Wallach, Jennifer Jensen. Closer to the Truth Than Any Fact: Memoir, Memory, and Jim Crow. Athens: University of Georgia Press, 2008. 192p bibl index, ISBN 9780820337029 eBook, $13.77)
Jennifer Jenson Wallach ambitiously illustrates the varying complexities in thoughts of the Jim Crow South and its shared experiences through the lens of literary memoirists and social historians in Closer to the Truth Than Any Fact: Memoir, Memory, and Jim Crow. Wallach brings the reader along the journey of what history versus memoir means to retell one of the most racially charged eras in American history while also highlighting that fact versus memory can create unity and division in the narrative. The book’s central thesis is that despite shared proximity and commonality with southern racial and race relations heritage, Jim Crow’s experience cannot be explained or retold with one monolithic principle. This phenomenon happens regardless of historical facts or events recalled via memory.
Throughout the book, Wallach introduces six authors’ ideas and experiences about the south based on southern and periodical civil rights experiences. In part, Wallach does an excellent job presenting this thesis based on the conversations and narratives she collects within each chapter presented. Chapter One establishes the thesis in the discussion regarding the subjectivity versus the experience of history. She even explains the complexities of the narrative by stating that “there is a certain amount of tension between historical monographs, which claim to describe a particular time period objectively, and autobiographies, which can only meaningfully claim to document the peculiarities of one life” (p.13).
In Chapter Two, Wallach explores literary devices used in memoir and autobiographical work that often bridges the narrative between historical fact and memory. She emphasizes that “the creative writer’s use of symbols, literary language, irony, metaphors, and allegory enables her or him to describe more accurately how a complex historical reality looked, smelled, sounded and felt” (p. 55). Chapter Three and Four collectively examine the perspective of the Jim Crow South’s experiences between black and white authors and historians. At this point, Wallach even realizes that ethnicity and experience also play a role in the retelling of shared experience and can influence the way a memoirist or autobiographer expresses their account.
In the final chapter of the book, Wallach recounts the experiences of each author and historian presented within the text and reflects why each author’s adaptation of the Jim Crow south was uniquely contributory to the body of southern heritage discussion. She also closes out the discussion supporting her thesis by explaining that “the social and emotional reality of Jim Crow exists solely from the standpoint of the historical agents who created and sustained it, and an understanding of this reality is unattainable without recognizing their distinct individual perspectives” (p.154).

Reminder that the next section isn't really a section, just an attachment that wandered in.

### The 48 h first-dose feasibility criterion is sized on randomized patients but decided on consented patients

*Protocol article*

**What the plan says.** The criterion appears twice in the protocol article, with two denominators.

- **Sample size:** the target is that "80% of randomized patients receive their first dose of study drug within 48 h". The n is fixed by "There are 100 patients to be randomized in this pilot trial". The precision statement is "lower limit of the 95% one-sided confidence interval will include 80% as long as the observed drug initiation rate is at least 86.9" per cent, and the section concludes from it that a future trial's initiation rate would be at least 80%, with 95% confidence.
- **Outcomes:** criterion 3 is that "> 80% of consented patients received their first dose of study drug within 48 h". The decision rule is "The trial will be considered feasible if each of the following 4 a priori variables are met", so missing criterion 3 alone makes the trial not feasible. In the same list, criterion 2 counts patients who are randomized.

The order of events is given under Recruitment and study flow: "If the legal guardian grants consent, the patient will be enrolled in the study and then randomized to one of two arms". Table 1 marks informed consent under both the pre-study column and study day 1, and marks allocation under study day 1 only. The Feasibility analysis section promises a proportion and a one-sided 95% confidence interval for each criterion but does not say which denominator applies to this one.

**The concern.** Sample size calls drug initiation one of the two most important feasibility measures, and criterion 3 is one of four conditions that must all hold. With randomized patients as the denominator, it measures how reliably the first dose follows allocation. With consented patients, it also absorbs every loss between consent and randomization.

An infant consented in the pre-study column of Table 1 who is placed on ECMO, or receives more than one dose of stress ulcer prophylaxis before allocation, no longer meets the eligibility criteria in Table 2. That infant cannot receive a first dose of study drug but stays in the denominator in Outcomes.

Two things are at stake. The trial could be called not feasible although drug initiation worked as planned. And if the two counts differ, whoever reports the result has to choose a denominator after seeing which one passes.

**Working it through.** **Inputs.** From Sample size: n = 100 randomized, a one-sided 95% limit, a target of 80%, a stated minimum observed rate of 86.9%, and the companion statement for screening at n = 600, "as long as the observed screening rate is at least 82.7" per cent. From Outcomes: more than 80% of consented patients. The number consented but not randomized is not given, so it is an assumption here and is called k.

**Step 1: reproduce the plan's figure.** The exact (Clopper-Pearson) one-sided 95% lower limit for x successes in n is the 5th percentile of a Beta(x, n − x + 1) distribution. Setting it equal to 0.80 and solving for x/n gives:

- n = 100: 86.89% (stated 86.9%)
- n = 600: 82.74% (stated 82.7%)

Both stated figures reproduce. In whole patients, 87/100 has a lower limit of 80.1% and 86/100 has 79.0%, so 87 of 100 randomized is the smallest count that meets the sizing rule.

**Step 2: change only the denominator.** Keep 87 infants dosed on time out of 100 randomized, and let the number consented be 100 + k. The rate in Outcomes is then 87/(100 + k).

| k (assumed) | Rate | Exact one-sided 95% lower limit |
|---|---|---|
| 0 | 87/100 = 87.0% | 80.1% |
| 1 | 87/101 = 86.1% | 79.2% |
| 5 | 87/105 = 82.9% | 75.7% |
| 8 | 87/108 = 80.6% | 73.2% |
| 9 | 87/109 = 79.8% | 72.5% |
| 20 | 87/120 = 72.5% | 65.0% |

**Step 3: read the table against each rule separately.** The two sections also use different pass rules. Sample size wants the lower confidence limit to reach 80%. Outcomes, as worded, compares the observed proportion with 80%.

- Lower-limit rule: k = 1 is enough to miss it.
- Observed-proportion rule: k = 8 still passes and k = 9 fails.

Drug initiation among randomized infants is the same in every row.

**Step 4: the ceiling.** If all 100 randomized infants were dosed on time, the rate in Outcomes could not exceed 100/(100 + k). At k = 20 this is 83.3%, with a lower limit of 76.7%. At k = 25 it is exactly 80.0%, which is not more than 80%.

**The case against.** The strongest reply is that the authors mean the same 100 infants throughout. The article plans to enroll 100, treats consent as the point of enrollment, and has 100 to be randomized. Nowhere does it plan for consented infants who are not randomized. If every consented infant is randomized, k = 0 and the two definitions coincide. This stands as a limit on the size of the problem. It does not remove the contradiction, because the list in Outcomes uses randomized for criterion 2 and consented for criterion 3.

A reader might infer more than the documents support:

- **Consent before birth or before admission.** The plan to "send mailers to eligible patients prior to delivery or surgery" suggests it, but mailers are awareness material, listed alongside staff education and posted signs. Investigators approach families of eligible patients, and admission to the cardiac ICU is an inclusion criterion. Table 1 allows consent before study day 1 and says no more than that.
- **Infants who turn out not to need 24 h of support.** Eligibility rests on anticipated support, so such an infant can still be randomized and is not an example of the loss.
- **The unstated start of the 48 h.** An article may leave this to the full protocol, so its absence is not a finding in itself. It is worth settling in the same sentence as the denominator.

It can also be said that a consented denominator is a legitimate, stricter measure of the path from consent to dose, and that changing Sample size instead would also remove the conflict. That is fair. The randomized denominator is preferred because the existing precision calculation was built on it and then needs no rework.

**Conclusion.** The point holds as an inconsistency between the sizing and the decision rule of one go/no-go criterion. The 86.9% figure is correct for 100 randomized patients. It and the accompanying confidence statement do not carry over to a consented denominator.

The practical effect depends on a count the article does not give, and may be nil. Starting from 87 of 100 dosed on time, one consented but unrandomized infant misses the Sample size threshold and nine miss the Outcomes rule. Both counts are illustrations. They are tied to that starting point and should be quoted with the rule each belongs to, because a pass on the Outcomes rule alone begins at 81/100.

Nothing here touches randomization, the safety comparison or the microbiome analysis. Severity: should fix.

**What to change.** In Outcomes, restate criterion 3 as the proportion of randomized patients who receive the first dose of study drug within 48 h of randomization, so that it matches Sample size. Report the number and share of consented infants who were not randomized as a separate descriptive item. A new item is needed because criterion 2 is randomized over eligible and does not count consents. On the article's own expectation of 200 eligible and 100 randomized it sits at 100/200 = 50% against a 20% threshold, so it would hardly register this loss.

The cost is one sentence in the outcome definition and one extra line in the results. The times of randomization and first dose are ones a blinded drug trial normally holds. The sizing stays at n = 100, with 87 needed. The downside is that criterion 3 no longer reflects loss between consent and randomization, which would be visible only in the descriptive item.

Wallach demonstrates strength in Closer to the Truth Than Any Fact: Memoir, Memory, and Jim Crow by presenting diverse examples of writers with a relationally shared experience and providing historical context to those experiences and how and why they arrived at given points. Also, Wallach does an exemplary job in explaining the memoirist and historian relationship. Naturally, Wallach’s weakness in the book pertains to the lack of a conclusive perspective of the Jim Crow south experience. Other weaknesses presented with Closer to the Truth Than Any Fact: Memoir, Memory, and Jim Crow include the dynamic of only featuring black and white authors and their experiences with the Jim Crow South. Lastly, highlighting the stereotypical black experience when retelling Jim Crow southern history outside of the minority account presents itself as a weakness for the book.
Overall, I believe Wallach’s Closer to the Truth Than Any Fact: Memoir, Memory, and Jim Crow is a great reference book regarding exploring the experiences of such a pivotal and life-altering era known as Jim Crow. Should Wallach continue further exploration on Jim Crow’s topic, it would be impactful also to include the narrative of authors and contributors of different cultural backgrounds outside of the traditional scope. Also, the effects of Jim Crow outside of the United States’ southern region would be another area where Wallach could explore. It is naïve to report the south’s story as the majority prejudiced area in the United States. Moreover, other reflections and historical accounts must be included so that Wallach and other memoir and historical enthusiasts can add those contributions to the conversation.